Special Discussion Session Organised by ICOMOS International Committee for Cultural Tourism

Destination Heritage: Does heritage shape tourism or does tourism shape cultural heritage?

ICOMOS International Scientific Committee for Cultural Tourism invites debate on heritage destinations.  The Committee would like to explore with delegates a series of questions which cultural heritage professionals worldwide are asking relating to the preservation and protection of cultural heritage at major tourism destinations.


Heritage destinations are the bedrock of cultural tourism: they are contested spaces – physical, intellectual, economic, social and cultural, especially UNESCO World Heritage sites. Cultural tourism, we believe, demonstrates – or has the capacity to demonstrate – the vibrant interplay between tangible and intangible heritage and highlights choices open to communities – local and national – in safeguarding and exploiting their past.

Do communities really have a choice in the conservation of their cultural heritage when foreign investment and high demand often carry more weight than local planning strategies? What cultural values as opposed to financial and commercial values shape decisions? Are conservation and interpretation activities informed by stereotypical perceptions of ‘good practice conservation’ and a ‘good tourism experience’, a need for monocultural simplicity – or just a need on one side for a simple narrative and the other an immediate ‘wow’ factor’?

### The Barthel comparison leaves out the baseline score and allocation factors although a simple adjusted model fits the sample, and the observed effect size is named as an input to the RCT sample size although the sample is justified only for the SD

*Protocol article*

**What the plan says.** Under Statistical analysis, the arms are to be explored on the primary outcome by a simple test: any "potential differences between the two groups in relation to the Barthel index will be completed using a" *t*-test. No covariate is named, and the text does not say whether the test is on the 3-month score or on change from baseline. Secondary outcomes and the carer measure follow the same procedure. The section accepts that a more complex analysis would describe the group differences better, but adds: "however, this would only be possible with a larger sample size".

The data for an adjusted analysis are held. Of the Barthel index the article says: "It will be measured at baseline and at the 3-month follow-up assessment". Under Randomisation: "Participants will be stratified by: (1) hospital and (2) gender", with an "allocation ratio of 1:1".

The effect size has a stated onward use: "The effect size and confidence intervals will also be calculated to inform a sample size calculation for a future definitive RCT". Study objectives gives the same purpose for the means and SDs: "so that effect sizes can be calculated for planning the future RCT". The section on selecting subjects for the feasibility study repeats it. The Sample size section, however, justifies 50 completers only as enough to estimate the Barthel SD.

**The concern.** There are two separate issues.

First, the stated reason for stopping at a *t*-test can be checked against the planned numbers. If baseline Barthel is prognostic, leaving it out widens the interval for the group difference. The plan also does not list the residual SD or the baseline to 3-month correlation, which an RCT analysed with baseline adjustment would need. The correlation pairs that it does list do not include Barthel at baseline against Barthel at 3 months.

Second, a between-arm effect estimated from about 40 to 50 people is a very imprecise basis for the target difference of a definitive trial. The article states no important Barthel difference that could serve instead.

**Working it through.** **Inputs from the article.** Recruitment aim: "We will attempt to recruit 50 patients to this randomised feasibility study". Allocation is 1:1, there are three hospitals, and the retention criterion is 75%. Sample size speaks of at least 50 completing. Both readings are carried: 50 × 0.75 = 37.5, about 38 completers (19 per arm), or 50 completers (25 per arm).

The first principle of ICOMOS International Cultural Tourism Charter (1999) states:  Since domestic and international tourism is among the foremost vehicles for cultural exchange, conservation should provide responsible and well managed opportunities for members of the host community and visitors to experience and understand that community’s heritage and culture at first hand. Unwittingly, the exponential growth in visitor numbers and parallel rise in managerial culture has overridden the chance meeting between tourists and local people.

A mediated experience – often digital – replaces the first hand encounter and also limits opportunities for tourists to understand the importance and dynamics of conservation  which is at the core of retaining individuality, difference and diversity – the raison d’être for ICOMOS;  and to engage in the protection of other peoples places and ways of life as well as their own.

Are the heritage and tourism industries catering sufficiently well for a maturing market? What encounters with cultural heritage – the people and places they visit – do tourists seek as they explore their own regions or become frequent travellers?  Are we missing the opportunity to develop a loyal following of conservation supporters and in the long run a mass conservation movement taking cultural tourism and cultural heritage centre stage in sustainable development agendas?

We hope you will join the conversation.

For information on ICOMOS – The International Committee on Monuments and Sites – www.icomos.org


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